Bread & Circuses: Euergetism and Municipal Patronage in Roman Italy

By Kathryn Lomas; Tim Cornell | Go to book overview

8

'RESTORED UTILITY, ETERNAL CITY'

Patronal imagery at Rome in the fourth century AD

Rowland B.E. Smith


Late Roman patronage: terms of debate

Surveys of the later Roman Empire have commonly depicted it as a period in which the workings of an increasingly pervasive web of patronage were helping to undermine established patterns of political and economic activity in many spheres (e.g. Jones 1973:775-8; Liebeschuetz 1972:204-5; de Ste Croix 1954:32-44; Brunt 1988:420, 440). Provided that 'patronage' is broadly construed, it seems a fair depiction. But debate about patronage's role and importance in particular historical settings slips easily into arguments about terms: patronage wears many faces, and the issue rests in part on the range of social relationships we mean the word to convey in the late Roman setting. Are we focussing mainly on the personal patronage of individual dependants - and how firmly, if so, do we propose to distinguish them from 'mere' graft and corruption (Brown 1992:16-17; Veyne 1981:339-60; cf MacMullen 1988:103, 150-3)? Or are we also including relationships holding between patroni and collective groups or communities? In any case, do we mean to refer just to the kind of reciprocal relationship which rested on formalised and hereditary obligations on each side, or are we thinking as much of a broader range of social display, of the tradition (say) of civic euergetism fuelled by local elites and their 'love of honour'; or of the largesse of the emperor himself, or that of his governors? A lot, too, may hang on what we make of certain emergent forms of support which in late antiquity seem to challenge the assumptions and interests of groups who had long been accustomed to view patronal benefits as theirs to dispense, or theirs to receive: do we classify provision for the destitute, say, as 'patronage', still, in some extended sense, or rather (as a powerful strand in recent scholarship would insist) 1 as a type of charity rooted in Christian conceptions and ideals that were quite distinct from the ideology of old-style civic benefaction?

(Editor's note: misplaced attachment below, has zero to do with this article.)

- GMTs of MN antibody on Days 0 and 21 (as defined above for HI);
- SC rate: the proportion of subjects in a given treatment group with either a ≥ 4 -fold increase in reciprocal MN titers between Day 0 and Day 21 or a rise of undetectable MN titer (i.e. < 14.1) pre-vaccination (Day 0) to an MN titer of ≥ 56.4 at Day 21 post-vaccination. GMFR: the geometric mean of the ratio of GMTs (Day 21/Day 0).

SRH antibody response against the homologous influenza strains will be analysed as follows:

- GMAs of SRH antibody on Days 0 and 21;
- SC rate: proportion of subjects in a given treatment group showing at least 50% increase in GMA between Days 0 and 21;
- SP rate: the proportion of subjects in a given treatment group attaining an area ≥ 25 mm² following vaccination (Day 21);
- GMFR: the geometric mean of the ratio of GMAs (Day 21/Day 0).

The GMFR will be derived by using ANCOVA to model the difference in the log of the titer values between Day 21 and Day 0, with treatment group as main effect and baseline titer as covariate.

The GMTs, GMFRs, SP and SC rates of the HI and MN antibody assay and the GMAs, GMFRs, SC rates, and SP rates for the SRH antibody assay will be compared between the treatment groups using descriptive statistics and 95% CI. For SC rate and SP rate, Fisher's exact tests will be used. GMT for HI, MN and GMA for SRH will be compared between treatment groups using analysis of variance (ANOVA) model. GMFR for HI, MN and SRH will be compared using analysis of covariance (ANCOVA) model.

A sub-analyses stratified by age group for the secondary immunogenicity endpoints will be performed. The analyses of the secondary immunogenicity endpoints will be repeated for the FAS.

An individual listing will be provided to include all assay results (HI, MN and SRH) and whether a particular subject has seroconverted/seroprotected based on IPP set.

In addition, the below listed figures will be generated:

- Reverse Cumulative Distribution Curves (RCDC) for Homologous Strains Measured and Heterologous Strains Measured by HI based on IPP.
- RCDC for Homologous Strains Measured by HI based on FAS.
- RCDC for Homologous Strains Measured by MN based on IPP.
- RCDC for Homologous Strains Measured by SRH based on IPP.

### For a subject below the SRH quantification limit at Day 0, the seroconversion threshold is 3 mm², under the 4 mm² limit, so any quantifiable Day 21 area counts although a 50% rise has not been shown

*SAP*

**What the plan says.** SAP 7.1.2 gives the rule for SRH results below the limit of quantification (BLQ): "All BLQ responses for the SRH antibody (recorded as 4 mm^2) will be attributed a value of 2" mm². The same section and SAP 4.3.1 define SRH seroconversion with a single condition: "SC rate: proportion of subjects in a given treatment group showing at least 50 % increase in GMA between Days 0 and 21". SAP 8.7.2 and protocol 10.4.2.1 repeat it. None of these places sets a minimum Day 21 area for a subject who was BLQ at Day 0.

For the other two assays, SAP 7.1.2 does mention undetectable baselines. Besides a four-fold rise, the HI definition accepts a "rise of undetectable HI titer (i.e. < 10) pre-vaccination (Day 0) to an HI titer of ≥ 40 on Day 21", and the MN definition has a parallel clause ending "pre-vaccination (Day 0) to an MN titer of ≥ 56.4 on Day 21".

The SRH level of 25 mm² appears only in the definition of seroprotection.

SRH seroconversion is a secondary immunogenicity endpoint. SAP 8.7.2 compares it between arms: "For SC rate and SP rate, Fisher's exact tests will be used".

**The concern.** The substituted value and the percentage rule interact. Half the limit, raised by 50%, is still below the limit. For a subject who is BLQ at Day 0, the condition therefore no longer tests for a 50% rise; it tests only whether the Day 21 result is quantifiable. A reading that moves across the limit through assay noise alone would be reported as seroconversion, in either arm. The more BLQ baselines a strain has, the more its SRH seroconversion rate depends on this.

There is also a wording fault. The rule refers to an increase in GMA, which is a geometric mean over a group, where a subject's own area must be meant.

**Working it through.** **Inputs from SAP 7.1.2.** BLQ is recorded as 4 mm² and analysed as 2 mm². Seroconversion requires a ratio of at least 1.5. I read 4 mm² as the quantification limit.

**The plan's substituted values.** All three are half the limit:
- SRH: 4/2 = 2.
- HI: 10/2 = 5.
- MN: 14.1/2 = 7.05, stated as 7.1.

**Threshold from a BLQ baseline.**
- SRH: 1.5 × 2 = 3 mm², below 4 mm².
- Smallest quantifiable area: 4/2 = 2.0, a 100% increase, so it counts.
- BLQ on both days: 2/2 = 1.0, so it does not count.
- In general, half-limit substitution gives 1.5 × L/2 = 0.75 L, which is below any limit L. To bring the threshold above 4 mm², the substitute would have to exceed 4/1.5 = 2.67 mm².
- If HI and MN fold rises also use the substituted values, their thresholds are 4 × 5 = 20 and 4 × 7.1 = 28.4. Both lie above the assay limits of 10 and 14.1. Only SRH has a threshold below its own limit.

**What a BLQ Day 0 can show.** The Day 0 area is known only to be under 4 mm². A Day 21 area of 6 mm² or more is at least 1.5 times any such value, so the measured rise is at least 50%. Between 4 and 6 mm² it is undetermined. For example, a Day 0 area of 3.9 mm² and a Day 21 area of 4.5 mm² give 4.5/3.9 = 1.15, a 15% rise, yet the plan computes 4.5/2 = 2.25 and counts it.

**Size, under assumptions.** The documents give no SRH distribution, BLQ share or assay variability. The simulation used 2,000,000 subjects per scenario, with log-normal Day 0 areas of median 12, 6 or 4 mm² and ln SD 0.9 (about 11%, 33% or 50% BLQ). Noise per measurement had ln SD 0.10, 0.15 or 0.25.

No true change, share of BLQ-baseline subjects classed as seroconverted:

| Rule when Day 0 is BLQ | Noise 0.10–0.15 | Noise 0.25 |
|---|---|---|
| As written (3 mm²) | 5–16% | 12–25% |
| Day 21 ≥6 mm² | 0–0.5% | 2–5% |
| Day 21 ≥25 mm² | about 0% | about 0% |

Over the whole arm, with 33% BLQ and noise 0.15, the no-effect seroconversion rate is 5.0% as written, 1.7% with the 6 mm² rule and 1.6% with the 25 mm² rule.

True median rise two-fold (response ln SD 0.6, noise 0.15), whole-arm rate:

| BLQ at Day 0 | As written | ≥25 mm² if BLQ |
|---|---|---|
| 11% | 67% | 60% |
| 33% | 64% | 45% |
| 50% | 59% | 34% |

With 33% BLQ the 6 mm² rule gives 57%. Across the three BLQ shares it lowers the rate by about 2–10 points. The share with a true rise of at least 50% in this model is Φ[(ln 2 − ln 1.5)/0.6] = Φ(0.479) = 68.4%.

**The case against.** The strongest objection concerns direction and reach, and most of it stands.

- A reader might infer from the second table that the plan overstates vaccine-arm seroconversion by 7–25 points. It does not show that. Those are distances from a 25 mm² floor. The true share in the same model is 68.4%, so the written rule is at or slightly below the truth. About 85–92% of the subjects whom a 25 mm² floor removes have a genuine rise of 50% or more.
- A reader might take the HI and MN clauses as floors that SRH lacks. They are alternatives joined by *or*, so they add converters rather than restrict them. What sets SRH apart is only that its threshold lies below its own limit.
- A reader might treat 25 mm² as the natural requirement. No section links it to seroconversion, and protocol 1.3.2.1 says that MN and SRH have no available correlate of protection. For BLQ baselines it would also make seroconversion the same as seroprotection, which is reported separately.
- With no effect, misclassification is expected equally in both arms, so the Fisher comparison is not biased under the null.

If views of Roman patronage differ, however, what is in question is not just whether such and such a type of relationship is to be accommodated under the term. A working definition tends to be adopted with a purpose in mind, and the modern debate about Roman patronage, like many another in the study of anti-

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Bread & Circuses: Euergetism and Municipal Patronage in Roman Italy
Table of contents

Table of contents

  • Title Page v
  • Contents vii
  • Preface xi
  • Abbreviations xiii
  • Introduction 1
  • 1 - The Patron as Banker 12
  • 2 - Public Building, Urban Renewal and Euergetism in Early Imperial Italy 28
  • 3 - The Development of Public Entertainment Venues in Rome and Italy 46
  • 4 - Euergetism in Its Place 61
  • 5 - The Emperor and the Cities of Italy 89
  • 6 - Imperial Building at Rome 105
  • 7 - Favor Populi 125
  • 8 - 'Restored Utility, Eternal City' 142
  • Index 167
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